OpenStack, the project that powers over 75 public, as well as multiple private clouds, launched their 19th version of the software just recently and the latest release is just out of the world. In fact, if you have been following on their updates since 2010, you’d think after such a flurry of updates to this exclusive open-source infrastructure platform, there aren’t really quite that many additions that the different project teams could subsequently add, especially considering that we are discussing a relatively stable code base.
The surprising thing is that this new release comes with several new features, besides the typical feature improvements and tweaks you would expect.
Stein, which is named after ‘Stein Street’ or Steinstraße located in Berlin where the design summit for OpenStack occurred back in 2018, comes with an assortment of improvements that include:
- New abilities for the management and networking of bare metal
- Capacity to operate high-performance workloads with GPUs
- Enhanced Kubernetes and container functionality
- Networking upgrades for supporting edge computing, 5G, and NFV
This particular release embodies the evolutionary trajectory of the cloud.
OpenStack represents the distinct open-source (cloud) infrastructure software project which offers storage; compute, and networking services for VM, container, and bare-metal workloads. This platform features a modular design which works across industry sectors since infrastructure operatives can select the components they require to ideally manage their infrastructure and in a manner that supports their application workloads best.
The pluggable nature of the modules facilitates added flexibility and ensures that they can find use with an SDN (software-defined network) controller or a specific storage back-end. Basically, as opposed to being single software, OpenStack is a framework comprising an integration engine and approximately 50 interdependent projects or modules, with each of them serving a narrowly defined function, such as Magnum working on container orchestration, Novate for compute, and Neutron (networking), all subsequently linked through APIs.
Well, the somewhat unsurprising fact is that much of the development activity around this platform has been primarily centered on Kubernetes together with the essential tools to effectively manage these distinct container clusters. With the release of Stein, the time otherwise needed for the launching of a Kubernetes cluster has been cut down significantly. It has reduced the time from 10 to 12 minutes/node down to 5 minutes, notwithstanding the total number of nodes.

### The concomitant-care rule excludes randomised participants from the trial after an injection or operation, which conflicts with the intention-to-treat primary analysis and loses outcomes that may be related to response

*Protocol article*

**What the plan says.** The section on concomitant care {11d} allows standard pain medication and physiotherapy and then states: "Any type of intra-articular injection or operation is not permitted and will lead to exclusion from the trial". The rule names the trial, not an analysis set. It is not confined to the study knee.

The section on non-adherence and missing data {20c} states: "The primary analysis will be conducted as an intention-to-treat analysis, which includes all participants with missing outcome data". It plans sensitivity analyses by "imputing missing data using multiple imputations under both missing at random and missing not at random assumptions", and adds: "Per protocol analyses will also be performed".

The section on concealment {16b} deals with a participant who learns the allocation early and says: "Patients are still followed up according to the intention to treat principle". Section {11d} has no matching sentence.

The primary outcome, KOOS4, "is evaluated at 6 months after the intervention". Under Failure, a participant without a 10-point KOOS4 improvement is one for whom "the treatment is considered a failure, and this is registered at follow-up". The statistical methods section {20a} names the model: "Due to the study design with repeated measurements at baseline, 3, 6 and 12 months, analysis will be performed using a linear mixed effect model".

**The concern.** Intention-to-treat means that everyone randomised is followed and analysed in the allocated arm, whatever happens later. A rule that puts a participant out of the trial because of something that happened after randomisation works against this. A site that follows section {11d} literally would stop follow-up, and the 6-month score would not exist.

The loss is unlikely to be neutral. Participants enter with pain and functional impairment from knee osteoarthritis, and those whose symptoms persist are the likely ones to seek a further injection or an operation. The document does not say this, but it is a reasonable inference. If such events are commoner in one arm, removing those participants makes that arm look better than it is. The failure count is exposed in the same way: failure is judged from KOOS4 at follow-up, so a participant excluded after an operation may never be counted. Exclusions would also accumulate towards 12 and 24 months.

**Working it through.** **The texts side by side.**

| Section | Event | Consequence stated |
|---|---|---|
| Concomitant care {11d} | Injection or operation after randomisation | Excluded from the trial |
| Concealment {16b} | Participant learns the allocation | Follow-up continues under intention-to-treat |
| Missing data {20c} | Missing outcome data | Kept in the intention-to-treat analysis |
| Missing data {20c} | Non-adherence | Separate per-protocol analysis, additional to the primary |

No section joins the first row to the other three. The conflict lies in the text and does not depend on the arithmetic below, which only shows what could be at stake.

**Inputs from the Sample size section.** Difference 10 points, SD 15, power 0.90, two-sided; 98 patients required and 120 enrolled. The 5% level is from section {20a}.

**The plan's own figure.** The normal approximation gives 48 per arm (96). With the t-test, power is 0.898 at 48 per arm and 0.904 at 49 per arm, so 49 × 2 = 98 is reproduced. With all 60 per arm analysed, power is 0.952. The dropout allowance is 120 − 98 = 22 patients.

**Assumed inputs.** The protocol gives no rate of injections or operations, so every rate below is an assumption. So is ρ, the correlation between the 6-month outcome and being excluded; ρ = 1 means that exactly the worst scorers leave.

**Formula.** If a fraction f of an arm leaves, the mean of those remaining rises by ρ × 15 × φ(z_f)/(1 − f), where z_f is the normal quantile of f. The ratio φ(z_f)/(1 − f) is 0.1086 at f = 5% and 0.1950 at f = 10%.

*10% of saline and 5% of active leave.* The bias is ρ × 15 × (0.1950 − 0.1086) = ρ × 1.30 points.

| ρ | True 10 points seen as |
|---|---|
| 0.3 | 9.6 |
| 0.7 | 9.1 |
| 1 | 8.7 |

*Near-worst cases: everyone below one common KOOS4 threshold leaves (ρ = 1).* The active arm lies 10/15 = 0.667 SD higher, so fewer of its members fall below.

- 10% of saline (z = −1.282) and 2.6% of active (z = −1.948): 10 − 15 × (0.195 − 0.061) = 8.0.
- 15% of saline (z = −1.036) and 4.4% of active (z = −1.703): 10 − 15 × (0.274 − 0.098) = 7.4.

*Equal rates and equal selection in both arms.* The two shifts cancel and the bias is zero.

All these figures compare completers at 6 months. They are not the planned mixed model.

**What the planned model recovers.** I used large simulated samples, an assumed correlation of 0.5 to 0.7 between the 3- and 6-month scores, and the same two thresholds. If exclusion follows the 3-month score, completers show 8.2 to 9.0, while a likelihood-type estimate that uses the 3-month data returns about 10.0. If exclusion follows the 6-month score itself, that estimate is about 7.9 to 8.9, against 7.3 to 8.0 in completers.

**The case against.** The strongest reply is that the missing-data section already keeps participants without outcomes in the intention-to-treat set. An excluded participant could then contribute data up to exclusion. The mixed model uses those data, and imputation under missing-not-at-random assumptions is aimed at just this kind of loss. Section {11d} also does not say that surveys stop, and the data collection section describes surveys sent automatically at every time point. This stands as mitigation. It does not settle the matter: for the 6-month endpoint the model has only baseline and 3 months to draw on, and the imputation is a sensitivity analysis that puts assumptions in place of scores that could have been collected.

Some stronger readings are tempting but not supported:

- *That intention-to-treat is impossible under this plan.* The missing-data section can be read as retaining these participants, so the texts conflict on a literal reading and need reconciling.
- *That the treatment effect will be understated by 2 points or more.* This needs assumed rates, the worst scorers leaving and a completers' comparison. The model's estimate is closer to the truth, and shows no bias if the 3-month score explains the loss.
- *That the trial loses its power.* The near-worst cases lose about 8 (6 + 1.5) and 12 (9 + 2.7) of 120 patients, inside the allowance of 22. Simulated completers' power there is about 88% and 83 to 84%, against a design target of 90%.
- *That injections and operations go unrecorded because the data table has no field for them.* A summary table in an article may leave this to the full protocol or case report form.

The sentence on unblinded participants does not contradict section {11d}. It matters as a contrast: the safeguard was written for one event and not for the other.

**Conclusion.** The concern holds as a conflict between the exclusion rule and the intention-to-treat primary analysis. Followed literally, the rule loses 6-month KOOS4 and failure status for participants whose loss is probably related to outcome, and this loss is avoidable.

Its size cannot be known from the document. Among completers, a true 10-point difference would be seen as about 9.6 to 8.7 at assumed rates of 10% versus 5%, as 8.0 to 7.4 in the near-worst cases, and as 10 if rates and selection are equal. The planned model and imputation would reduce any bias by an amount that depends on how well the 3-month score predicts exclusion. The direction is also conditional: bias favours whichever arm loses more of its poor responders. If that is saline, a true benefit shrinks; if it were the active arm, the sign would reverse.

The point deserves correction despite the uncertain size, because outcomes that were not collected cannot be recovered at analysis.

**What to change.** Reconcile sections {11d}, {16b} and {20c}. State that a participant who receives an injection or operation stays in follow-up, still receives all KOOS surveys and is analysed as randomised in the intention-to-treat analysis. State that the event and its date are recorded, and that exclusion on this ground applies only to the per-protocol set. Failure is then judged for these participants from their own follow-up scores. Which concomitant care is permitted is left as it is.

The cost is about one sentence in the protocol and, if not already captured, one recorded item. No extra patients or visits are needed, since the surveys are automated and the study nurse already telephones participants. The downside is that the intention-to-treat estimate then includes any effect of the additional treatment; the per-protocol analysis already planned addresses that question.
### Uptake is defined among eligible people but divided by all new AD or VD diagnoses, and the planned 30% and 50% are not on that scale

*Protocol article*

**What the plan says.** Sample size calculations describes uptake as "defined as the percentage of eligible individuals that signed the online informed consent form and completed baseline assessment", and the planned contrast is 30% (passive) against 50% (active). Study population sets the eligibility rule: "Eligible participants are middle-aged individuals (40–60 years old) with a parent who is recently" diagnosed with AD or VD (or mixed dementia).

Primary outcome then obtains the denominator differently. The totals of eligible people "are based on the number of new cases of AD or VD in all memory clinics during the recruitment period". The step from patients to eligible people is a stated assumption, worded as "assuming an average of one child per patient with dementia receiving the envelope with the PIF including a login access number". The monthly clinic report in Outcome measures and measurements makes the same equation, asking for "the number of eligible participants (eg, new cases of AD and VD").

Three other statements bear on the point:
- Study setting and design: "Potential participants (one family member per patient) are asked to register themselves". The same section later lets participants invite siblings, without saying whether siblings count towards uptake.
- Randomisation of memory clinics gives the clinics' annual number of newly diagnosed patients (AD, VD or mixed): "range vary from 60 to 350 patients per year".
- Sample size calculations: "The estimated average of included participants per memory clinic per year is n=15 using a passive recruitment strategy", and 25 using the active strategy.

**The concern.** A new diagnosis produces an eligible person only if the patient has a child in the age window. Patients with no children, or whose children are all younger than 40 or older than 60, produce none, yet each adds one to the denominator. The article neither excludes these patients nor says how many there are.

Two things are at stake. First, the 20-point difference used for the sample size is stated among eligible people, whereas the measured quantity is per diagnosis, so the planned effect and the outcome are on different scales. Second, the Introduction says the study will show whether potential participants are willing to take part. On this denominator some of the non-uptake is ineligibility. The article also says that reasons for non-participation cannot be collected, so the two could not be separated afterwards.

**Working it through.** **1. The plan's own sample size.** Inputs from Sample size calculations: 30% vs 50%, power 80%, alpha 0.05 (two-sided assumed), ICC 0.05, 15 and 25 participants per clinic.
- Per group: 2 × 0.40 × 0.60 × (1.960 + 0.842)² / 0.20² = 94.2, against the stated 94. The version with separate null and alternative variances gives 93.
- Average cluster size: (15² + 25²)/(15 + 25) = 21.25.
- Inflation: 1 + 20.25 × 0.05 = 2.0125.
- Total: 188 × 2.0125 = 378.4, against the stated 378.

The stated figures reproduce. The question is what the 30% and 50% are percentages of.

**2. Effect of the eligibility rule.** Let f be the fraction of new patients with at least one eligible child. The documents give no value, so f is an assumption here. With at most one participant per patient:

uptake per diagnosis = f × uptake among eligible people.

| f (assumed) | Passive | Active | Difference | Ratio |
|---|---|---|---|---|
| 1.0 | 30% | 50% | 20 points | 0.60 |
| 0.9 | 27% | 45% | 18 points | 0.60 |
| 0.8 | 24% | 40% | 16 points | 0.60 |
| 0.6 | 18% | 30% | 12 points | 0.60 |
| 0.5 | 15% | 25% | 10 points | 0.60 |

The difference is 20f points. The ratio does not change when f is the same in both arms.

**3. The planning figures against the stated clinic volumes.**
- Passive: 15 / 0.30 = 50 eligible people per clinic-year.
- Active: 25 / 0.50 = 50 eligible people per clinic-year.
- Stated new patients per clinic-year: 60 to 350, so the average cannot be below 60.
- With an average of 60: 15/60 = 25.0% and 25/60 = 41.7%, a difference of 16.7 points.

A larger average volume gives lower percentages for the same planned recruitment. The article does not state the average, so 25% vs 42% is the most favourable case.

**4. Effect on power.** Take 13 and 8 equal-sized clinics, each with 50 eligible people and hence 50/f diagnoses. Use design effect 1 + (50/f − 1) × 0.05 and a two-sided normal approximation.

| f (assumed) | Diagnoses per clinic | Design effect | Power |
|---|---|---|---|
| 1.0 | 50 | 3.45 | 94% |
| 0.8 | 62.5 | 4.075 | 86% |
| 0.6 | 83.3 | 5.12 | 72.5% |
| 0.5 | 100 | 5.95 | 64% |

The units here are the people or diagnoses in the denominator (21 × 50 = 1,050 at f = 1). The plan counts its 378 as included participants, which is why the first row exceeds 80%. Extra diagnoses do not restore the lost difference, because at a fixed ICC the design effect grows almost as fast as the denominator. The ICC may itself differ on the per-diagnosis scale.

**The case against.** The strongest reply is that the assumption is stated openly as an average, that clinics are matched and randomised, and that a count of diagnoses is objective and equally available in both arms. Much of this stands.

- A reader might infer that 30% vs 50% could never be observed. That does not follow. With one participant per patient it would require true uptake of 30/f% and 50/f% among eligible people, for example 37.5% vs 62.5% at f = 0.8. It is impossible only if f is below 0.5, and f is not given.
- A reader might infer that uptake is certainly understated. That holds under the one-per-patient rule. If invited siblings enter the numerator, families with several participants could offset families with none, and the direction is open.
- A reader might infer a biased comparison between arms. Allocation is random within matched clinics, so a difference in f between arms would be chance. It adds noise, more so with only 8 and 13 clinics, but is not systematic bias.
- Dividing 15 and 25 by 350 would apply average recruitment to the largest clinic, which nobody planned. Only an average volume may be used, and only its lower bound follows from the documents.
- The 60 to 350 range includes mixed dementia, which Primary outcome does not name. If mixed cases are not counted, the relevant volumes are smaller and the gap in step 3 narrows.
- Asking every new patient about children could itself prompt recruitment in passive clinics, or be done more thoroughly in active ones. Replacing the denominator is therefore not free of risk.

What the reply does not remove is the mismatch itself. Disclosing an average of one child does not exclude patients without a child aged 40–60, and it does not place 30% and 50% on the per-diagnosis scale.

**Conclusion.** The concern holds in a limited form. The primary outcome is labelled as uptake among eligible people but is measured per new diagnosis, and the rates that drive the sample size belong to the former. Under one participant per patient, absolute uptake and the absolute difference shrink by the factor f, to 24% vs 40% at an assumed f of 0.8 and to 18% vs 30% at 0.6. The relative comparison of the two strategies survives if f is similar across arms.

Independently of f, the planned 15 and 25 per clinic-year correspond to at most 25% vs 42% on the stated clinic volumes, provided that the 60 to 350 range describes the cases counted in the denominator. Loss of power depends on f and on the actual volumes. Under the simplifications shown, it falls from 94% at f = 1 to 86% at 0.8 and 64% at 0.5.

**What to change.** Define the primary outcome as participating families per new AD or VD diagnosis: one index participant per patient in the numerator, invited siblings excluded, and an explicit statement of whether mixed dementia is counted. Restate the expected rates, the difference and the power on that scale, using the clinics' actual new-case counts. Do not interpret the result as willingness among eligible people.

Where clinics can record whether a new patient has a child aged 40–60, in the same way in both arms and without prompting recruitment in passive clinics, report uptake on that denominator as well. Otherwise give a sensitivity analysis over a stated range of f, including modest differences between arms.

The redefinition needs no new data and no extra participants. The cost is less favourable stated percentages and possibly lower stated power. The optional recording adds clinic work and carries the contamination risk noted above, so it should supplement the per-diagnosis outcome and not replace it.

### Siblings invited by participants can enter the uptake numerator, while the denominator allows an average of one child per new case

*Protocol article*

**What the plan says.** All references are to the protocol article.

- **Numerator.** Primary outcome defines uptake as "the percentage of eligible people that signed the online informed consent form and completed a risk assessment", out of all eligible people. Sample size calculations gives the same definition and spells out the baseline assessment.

Also, Stein also incorporates updates to Neutron, OpenStack project’s network service that now features Network Segment Range Management allowing cloud administrators to now dynamically manage network segment type ranges.
The bare-metal provisioning service of the OpenStack project Ironic is also now updated and can now provide superior deployment templates. Consider this; for instance; standalone users are now well able to request bare-metal nodes allocations with precise configuration data. Before, standalone users had to use pre-formed configuration drives.
Besides this, OpenStack Stein also comes with other changes, including:
- Placement: this is a new project which provides the capacity to target candidate resource providers, subsequently simplifying the process of specifying workload migration hosts.
- Sahara: essentially a project that allows easy provisioning on Hadoop clusters; it is now refactored into an exclusive core+plugins’ design to facilitate ease of use.
- Blazar: this is the platform’s resource reservation service, and it now features a new resource allocation API.
- Kolla: tasked with providing production-ready containers, Kolla can now execute incremental and full backups of the exclusive MariaDB database.
- Keystone: basically the identity service of OpenStack, it has launched multi-factor authentication receipts.
Although the initial hype around project OpenStack has subsequently quieted, it is crucial to remember that we are discussing an open-source project that is still very active. During the development cycle of Stein, there were about 155 commits per day on average. As far as development action is concerned, this ideally keeps OpenStack on a similar level as Chromium and Linux kernel.
The executive director of OpenStack Foundation, Jonathan Bryce when discussing Stein stated that with Stein, operators can now enjoy new facilities for operating high-performance workloads using GPUs, networking and bare-metal management, and operating and NFV (Network Functions Virtualization). OpenStack has now also turned into a robust platform for administering Kubernetes cluster both in multi-cloud and private deployments.
Expected developments for future releases
Carrez (a senior officer in the foundation) outlined that as opposed to the previous improvement style that focused on introducing many new features, the improvement style is bound to focus majorly on operational issues based on improvements and developments as requested by the users already using this software-just as with the 9th release.
Do you run OpenStack? Have you deployed the latest updates? Let me know on Twitter and thanks for reading.